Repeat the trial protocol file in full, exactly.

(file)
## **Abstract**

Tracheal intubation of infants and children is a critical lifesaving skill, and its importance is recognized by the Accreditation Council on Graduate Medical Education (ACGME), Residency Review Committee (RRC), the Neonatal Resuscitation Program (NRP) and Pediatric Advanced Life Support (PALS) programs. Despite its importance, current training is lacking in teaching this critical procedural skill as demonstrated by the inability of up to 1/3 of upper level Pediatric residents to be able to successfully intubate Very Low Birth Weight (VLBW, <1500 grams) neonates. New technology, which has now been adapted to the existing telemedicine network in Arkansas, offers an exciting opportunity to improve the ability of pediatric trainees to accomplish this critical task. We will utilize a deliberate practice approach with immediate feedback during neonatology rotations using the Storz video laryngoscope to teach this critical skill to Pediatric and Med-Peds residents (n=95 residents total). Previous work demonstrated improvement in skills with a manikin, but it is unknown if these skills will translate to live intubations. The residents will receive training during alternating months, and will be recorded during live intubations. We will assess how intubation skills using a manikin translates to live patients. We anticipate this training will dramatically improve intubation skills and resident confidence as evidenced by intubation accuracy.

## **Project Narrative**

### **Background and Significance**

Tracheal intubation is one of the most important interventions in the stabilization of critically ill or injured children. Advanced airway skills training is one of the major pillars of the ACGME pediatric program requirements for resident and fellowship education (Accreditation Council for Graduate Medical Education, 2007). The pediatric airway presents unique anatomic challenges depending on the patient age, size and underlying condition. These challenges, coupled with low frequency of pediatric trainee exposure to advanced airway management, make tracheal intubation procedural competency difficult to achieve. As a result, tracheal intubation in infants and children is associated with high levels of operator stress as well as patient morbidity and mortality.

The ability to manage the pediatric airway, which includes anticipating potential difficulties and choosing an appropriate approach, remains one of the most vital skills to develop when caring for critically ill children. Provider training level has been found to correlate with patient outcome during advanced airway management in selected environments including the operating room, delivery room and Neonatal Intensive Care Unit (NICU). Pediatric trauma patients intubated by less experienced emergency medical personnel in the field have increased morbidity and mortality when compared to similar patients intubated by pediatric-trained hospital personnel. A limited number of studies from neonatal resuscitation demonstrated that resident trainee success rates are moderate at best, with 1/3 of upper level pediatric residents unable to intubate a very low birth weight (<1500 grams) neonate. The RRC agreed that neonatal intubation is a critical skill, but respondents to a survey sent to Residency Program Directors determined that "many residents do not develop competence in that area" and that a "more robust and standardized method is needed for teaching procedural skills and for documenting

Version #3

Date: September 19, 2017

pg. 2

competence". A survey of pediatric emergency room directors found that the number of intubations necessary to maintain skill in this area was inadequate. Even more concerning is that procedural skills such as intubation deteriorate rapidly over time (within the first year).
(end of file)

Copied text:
## **Abstract**

Tracheal intubation of infants and children is a critical lifesaving skill, and its importance is recognized by the Accreditation Council on Graduate Medical Education (ACGME), Residency Review Committee (RRC), the Neonatal Resuscitation Program (NRP) and Pediatric Advanced Life Support (PALS) programs. Despite its importance, current training is lacking in teaching this critical procedural skill as demonstrated by the inability of up to 1/3 of upper level Pediatric residents to be able to successfully intubate Very Low Birth Weight (VLBW, <1500 grams) neonates. New technology, which has now been adapted to the existing telemedicine network in Arkansas, offers an exciting opportunity to improve the ability of pediatric trainees to accomplish this critical task. We will utilize a deliberate practice approach with immediate feedback during neonatology rotations using the Storz video laryngoscope to teach this critical skill to Pediatric and Med-Peds residents (n=95 residents total). Previous work demonstrated improvement in skills with a manikin, but it is unknown if these skills will translate to live intubations. The residents will receive training during alternating months, and will be recorded during live intubations. We will assess how intubation skills using a manikin translates to live patients. We anticipate this training will dramatically improve intubation skills and resident confidence as evidenced by intubation accuracy.

## **Project Narrative**

### **Background and Significance**

Tracheal intubation is one of the most important interventions in the stabilization of critically ill or injured children. Advanced airway skills training is one of the major pillars of the ACGME pediatric program requirements for resident and fellowship education (Accreditation Council for Graduate Medical Education, 2007). The pediatric airway presents unique anatomic challenges depending on the patient age, size and underlying condition. These challenges, coupled with low frequency of pediatric trainee exposure to advanced airway management, make tracheal intubation procedural competency difficult to achieve. As a result, tracheal intubation in infants and children is associated with high levels of operator stress as well as patient morbidity and mortality.

The ability to manage the pediatric airway, which includes anticipating potential difficulties and choosing an appropriate approach, remains one of the most vital skills to develop when caring for critically ill children. Provider training level has been found to correlate with patient outcome during advanced airway management in selected environments including the operating room, delivery room and Neonatal Intensive Care Unit (NICU). Pediatric trauma patients intubated by less experienced emergency medical personnel in the field have increased morbidity and mortality when compared to similar patients intubated by pediatric-trained hospital personnel. A limited number of studies from neonatal resuscitation demonstrated that resident trainee success rates are moderate at best, with 1/3 of upper level pediatric residents unable to intubate a very low birth weight (<1500 grams) neonate. The RRC agreed that neonatal intubation is a critical skill, but respondents to a survey sent to Residency Program Directors determined that "many residents do not develop competence in that area" and that a "more robust and standardized method is needed for teaching procedural skills and for documenting

Version #3

Date: September 19, 2017

pg. 2

competence". A survey of pediatric emergency room directors found that the number of intubations necessary to maintain skill in this area was inadequate. Even more concerning is that procedural skills such as intubation deteriorate rapidly over time (within the first year).